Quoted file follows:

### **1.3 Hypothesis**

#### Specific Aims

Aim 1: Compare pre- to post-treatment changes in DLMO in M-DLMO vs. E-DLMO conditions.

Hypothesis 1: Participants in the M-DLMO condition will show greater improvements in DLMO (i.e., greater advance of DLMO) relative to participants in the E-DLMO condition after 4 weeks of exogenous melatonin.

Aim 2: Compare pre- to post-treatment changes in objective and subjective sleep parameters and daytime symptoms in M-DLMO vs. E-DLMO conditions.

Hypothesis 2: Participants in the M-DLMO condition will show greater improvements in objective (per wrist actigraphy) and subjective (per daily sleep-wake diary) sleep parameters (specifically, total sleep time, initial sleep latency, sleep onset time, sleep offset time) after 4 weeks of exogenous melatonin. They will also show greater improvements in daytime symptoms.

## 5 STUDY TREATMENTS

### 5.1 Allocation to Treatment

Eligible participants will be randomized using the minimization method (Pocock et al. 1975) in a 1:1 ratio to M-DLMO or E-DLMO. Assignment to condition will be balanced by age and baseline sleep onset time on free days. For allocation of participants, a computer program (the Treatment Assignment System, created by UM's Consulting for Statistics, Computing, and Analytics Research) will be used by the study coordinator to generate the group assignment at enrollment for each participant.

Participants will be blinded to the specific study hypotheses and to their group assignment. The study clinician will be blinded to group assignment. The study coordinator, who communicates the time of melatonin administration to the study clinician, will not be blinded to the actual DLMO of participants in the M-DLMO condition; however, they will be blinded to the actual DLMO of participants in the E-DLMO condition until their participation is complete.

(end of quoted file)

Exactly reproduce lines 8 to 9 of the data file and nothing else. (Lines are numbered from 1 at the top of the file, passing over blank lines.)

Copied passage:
### 5.1 Allocation to Treatment

Eligible participants will be randomized using the minimization method (Pocock et al. 1975) in a 1:1 ratio to M-DLMO or E-DLMO. Assignment to condition will be balanced by age and baseline sleep onset time on free days. For allocation of participants, a computer program (the Treatment Assignment System, created by UM's Consulting for Statistics, Computing, and Analytics Research) will be used by the study coordinator to generate the group assignment at enrollment for each participant.